Dr. Komaroff’s history on review committees has been mixed. Early in this disease’s history, he voted for the chronic fatigue syndrome name (he’s regretted it ever since), and as part of a CDC review committee, he strongly supported Dr. Reeve’s CDC CFS program just before the CFSAC committee unanimously voted that Dr. Reeves had to go, and not long before the CDC removed Dr. Reeves from that position. Now he was unable to vote once for Ampligen and was, not surprisingly, confronted by angry patients after the meeting. Dr. Komaroff has, at times, been a great advocate and but I’ll hold my breath if he’s on another review committee for this disorder.

Dr. Unger may have had a more difficult task. As head of the CDC’s CFS program, she was representing the agency and it’s possible she might have had difficulty with her peers voting for a dataset with issues. On the other hand, she’s sat through dozens and dozens of incredibly poignant patient presentations, she knows the cost of this illness, she’s very clear subsets are present – which suggests no drugs are going to work particularly well in clinical trials – and yet she voted against the drug three out of four times.

Dr. Klimas statement called for the FDA to approve Ampligen for Chronic Fatigue Syndrome (ME/CFS)

Dr. Klimas’s statement called for the FDA to approve Ampligen for Chronic Fatigue Syndrome (ME/CFS)

Dr. Klimas was not on the committee but she represents the view of a physician on the ground and recently released a statement regarding Ampligen on News Medical in which she strongly urged the FDA to approve Ampligen. She stated that  “The real loser is not Ampligen, but CFS/ME patients whose daily suffering continues to be unabated”. She noted that mental health or exercise therapies do not get at the heart of ME/CFS and that the finding that subgroup of patients showed marked improvement and that should have been enough.  She reminded the FDA that they’d approved MS drugs without biomarkers which had similar success rates as Ampligen. (She also noted there were now 7 approved drugs for MS).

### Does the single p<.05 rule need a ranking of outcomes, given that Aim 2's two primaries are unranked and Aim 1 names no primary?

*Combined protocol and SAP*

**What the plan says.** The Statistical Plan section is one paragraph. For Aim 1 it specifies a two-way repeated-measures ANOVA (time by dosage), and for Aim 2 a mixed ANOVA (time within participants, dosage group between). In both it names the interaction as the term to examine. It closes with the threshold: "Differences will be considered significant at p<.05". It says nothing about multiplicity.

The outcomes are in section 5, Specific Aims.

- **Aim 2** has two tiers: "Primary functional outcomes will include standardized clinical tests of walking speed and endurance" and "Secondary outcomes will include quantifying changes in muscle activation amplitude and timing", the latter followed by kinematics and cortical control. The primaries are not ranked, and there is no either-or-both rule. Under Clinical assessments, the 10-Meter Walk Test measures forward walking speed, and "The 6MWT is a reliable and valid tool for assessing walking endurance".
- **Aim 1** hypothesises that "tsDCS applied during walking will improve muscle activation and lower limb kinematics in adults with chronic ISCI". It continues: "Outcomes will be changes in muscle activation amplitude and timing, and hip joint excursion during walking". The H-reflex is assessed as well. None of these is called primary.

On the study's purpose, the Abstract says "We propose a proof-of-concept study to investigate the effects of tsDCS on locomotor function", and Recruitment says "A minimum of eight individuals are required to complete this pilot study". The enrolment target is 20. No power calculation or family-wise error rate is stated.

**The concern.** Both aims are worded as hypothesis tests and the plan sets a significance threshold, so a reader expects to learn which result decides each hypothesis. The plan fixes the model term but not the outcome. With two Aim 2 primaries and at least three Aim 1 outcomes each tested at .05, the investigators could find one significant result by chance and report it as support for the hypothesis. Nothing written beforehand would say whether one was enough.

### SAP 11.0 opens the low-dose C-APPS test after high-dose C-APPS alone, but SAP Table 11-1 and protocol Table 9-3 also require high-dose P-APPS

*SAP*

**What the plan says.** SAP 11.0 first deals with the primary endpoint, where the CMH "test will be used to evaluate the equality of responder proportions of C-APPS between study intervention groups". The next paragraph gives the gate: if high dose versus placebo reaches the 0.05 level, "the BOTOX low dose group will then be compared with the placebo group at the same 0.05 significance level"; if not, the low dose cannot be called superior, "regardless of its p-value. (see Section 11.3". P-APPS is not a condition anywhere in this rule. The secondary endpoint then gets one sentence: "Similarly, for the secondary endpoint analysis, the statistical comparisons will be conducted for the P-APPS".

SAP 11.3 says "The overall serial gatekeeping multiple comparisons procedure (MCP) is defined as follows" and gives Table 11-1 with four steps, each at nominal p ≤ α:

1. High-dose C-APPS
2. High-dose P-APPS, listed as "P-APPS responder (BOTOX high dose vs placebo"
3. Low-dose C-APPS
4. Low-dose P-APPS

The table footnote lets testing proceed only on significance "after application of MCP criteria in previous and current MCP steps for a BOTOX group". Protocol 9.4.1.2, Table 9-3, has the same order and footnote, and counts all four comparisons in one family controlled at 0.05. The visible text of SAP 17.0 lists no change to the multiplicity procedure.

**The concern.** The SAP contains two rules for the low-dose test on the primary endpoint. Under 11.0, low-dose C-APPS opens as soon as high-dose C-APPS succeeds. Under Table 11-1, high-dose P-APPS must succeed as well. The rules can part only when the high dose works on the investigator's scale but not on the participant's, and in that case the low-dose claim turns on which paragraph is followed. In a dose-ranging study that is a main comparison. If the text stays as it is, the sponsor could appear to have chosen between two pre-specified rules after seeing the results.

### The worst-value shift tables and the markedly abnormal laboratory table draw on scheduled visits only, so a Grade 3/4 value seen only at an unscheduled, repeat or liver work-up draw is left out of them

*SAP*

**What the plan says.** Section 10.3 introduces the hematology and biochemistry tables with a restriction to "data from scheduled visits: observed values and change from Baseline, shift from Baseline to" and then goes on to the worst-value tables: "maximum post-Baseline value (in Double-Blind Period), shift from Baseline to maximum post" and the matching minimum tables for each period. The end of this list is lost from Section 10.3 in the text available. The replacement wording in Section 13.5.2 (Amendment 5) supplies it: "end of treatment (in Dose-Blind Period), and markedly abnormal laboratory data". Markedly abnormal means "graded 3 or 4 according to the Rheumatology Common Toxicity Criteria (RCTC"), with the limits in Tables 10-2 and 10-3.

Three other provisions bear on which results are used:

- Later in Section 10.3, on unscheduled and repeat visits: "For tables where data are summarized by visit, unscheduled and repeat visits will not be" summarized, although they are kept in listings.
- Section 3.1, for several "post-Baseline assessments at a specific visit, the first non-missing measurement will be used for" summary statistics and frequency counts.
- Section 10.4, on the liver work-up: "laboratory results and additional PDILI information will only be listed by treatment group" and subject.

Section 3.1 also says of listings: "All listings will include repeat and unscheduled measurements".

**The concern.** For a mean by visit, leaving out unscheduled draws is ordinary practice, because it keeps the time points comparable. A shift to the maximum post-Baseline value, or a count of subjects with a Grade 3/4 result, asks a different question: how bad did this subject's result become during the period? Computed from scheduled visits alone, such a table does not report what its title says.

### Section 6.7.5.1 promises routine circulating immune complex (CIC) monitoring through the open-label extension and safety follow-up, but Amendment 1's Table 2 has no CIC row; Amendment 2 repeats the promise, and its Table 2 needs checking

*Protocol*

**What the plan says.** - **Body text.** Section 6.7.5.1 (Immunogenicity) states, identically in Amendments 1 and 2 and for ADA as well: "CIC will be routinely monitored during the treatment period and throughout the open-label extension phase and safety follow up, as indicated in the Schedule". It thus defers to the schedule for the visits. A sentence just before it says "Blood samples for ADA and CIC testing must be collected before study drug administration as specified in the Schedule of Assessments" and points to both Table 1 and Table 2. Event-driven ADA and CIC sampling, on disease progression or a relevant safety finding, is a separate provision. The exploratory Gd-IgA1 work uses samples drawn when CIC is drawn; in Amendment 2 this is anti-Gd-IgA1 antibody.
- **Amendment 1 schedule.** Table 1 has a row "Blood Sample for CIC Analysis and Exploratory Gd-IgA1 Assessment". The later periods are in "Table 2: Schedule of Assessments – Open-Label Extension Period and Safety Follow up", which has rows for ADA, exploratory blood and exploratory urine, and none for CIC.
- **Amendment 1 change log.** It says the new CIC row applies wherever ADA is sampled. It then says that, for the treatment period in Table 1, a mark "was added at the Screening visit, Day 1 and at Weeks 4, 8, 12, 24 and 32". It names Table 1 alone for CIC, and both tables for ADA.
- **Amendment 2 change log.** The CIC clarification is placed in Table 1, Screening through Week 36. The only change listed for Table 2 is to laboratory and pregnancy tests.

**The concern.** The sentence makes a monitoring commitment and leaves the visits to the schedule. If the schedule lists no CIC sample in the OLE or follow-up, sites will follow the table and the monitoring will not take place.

Dr. Klimas noted there were no biomarkers to track success in FDA-approved drugs for MS,  and if the Committee had used the same standards they would have approved Ampligen.

“The advisory panel saw MS as a serious disease that required interventions ASAP, and were willing to accept that clinicians would better understand where to use the first drugs with more experience using them. Now there are seven approved drugs for MS that have significantly improved quality of life for patients. But they are not willing to use the same logic for Ampligen.”

She stated she would love to see a conclusive biomarker but, and this is probably the key point, as a physician, she could not agree with the Advisory committee’s votes.

 “As a physician, I could live with this decision if I had other effective therapies to treat my CFS/ME patients. But I do not.”

Dr. Bateman also emphasized the poor range of available treatments in her testimony, and it may be this ingrained understanding of the suffering present in the ME/CFS community, bought by years of almost daily interactions with them, that made the difference in how some of the committee members did or didn’t vote.

Big Consequences

The ME/CFS professionals were surely aware of the consequences of their votes. It’s unrealistic to think that after 20 years in the FDA pipeline that Hemispherx – a small drug company with little funding – would simply go out and do another study. If Hemispherx, after all, was unable to respond to an FDA demand three years ago to do a study, why would they be able to do one now? The most likely outcome of the no votes was the end of the road for Ampligen and chronic fatigue syndrome, and that’s what makes Dr. Komaroff’s and Dr. Unger’s votes, in particular, so difficult to swallow.